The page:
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  #14 (permalink)
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I remember reading last year or two years ago that Bank Of America had received like 150,000 HAMP applications, and only approved 13. Thirteen.

HAMP is just another joke, the bottom line is if the Bank doesn't make more profit via HAMP, they won't approve you. I had a friend go through this process, he spent over a year perpetually filling out hamp applications with his lender, every phone call he was lied to just to get him off the phone. It's enough to make a sane person want to blow up a bank.

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  #15 (permalink)
Fortitudo et Honor
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Big Mike View Post
I remember reading last year or two years ago that Bank Of America had received like 150,000 HAMP applications, and only approved 13. Thirteen.

HAMP is just another joke, the bottom line is if the Bank doesn't make more profit via HAMP, they won't approve you. I had a friend go through this process, he spent over a year perpetually filling out hamp applications with his lender, every phone call he was lied to just to get him off the phone. It's enough to make a sane person want to blow up a bank.

Mike

In 2009, I was laid off from my job. I went without work for 5 months. I got 3 months behind on my mortgage. Upon regaining employment (I was one of 800 applicants for my job), all I wanted was to reissue the mortgage and push what I owed to the back end. Not a reduction in principal, not a reduction in payments, no alteration to the interest rates (which had fallen by then).....I simply wanted the same payment, just push what I owed to the back.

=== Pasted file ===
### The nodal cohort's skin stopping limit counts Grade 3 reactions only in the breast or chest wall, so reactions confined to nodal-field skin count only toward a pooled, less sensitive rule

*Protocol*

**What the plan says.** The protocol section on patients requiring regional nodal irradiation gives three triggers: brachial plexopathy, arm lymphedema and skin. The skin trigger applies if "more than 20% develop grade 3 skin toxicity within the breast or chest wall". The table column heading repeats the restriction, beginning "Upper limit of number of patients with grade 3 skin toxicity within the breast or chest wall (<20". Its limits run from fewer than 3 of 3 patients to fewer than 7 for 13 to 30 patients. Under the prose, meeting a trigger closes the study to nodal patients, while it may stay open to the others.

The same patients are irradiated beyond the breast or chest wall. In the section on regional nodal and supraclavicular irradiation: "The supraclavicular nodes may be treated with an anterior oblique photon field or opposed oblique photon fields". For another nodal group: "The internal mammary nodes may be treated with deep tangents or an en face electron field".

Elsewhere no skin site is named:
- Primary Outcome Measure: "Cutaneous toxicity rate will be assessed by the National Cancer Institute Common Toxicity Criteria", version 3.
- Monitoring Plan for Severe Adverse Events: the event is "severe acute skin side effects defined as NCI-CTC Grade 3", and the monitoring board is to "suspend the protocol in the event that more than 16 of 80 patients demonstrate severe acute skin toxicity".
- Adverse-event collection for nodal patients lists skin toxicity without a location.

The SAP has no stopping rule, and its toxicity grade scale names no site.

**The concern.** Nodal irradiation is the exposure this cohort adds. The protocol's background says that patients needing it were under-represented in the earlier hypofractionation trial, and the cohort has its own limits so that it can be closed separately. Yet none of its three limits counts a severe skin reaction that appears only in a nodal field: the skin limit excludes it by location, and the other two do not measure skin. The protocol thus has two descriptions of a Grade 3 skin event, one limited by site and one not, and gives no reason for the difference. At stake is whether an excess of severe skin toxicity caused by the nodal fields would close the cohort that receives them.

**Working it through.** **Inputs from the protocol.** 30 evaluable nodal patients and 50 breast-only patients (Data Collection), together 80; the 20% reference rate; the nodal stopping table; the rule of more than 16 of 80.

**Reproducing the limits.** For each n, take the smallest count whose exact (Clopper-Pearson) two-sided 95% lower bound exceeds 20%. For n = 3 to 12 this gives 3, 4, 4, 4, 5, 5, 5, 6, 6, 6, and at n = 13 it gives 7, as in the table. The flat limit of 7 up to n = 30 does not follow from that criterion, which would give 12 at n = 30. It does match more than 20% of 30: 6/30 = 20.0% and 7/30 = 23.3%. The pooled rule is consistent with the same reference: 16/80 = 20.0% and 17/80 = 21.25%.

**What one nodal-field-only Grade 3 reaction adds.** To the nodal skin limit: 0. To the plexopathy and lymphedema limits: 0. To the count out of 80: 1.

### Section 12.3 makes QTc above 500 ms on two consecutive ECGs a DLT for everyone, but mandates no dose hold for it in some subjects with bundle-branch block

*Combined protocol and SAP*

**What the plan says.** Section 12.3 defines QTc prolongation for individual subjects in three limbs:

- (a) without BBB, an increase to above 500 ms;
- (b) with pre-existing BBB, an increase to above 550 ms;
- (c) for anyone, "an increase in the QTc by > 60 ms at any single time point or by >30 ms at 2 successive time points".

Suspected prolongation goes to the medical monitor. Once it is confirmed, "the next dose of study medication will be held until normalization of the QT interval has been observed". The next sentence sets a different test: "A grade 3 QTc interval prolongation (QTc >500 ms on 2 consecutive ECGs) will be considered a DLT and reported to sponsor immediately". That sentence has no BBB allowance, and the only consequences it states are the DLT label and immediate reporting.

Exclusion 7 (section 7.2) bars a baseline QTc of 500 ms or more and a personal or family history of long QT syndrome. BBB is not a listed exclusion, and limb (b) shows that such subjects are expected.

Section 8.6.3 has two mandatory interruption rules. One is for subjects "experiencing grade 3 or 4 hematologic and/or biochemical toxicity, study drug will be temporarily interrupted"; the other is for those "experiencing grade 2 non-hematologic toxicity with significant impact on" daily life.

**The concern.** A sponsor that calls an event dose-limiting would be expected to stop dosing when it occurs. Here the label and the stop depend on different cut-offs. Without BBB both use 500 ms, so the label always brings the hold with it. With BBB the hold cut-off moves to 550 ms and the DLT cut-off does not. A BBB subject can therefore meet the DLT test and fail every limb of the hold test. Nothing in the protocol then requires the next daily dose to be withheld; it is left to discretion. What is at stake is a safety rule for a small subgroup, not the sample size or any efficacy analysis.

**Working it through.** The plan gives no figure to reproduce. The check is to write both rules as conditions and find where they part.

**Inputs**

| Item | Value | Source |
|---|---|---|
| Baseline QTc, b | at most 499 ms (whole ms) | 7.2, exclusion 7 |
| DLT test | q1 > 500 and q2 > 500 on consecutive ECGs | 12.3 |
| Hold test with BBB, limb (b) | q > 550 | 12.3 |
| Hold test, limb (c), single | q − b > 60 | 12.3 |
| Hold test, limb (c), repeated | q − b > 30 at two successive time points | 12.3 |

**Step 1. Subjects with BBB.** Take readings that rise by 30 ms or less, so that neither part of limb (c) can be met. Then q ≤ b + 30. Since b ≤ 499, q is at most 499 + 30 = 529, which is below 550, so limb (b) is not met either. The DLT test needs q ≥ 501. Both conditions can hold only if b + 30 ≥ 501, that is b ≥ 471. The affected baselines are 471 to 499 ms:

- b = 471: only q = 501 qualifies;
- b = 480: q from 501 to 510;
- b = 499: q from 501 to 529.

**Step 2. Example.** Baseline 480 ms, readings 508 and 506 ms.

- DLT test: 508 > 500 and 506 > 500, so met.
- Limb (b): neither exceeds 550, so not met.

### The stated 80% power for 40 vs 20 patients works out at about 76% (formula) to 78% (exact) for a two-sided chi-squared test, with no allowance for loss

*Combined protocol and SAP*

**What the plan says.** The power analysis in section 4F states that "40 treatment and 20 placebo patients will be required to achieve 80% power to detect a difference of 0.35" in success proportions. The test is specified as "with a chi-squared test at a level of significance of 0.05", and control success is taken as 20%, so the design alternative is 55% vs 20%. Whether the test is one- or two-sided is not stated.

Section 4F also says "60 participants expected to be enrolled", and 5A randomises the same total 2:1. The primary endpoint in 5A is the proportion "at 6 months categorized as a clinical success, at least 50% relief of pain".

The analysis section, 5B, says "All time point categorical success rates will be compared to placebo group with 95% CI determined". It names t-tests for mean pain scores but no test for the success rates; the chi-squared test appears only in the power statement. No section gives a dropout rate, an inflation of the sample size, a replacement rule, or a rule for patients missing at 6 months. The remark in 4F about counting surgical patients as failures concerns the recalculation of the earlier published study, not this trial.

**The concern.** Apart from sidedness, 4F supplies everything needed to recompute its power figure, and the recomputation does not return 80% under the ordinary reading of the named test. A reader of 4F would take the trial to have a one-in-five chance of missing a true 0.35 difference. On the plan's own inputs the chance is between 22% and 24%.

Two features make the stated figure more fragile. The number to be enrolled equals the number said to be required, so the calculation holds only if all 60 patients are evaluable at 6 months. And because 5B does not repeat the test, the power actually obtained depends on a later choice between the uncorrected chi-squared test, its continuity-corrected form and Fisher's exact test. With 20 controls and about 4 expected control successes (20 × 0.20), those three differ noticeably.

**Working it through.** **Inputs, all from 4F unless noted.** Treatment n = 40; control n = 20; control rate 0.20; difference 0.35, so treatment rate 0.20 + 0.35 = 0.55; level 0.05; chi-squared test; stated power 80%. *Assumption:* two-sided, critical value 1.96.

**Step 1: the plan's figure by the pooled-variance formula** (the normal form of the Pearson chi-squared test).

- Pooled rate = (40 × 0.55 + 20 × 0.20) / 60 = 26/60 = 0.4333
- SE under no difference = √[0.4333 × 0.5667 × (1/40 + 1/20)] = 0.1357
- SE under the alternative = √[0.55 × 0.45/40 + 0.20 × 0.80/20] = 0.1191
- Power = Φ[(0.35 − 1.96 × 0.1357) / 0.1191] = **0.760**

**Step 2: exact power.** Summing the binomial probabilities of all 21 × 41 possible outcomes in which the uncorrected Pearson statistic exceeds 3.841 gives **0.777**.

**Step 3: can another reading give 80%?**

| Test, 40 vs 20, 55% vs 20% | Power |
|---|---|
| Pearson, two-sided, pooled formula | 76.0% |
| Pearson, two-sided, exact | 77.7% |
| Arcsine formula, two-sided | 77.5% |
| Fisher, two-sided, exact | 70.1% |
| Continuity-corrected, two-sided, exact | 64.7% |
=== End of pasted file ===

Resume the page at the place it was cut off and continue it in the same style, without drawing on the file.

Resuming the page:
I explored HAMP and found out that I wasn't eligible because my mortgage wasn't backed by Fannie or Freddie (and even if I did, I made too much money).

I then tried to apply through Wells Fargo's voluntary program. At first, I was LITERALLY told "we can't even talk to you until you're 6 months behind." So I LITERALLY had to skip 3 more payments in order to even apply.... I applied 11 times. 11 times. Every time I would apply, I'd call and call, only to be shuffled around and then discover after a month went by that my paperwork had sat on someone's desk and was 30 days old and therefore, out of date.

After going through this for over a year, the bank finally processed my request and denied me, even though I'd been making all the payments up to the point of my layoff, and after I found a new job.

If that wasn't bad enough, I watched as homebuilders built NEW homes in my neighborhood because most homebuyers avoided short sales like the plague. Short sales require you to put up earnest money that's tied up for upward of 90 days while the bank processes it, only to find out the bank says no. So here were/are all these short sales that sat vacant, while people bought brand new houses. Sickening.

It's beyond the notion that the banks are too incompetent or bureacratic to clear these distressed properties off their books....it's ALMOST like they intentionally try to delay or impede the process.

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  #16 (permalink)
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RM99 View Post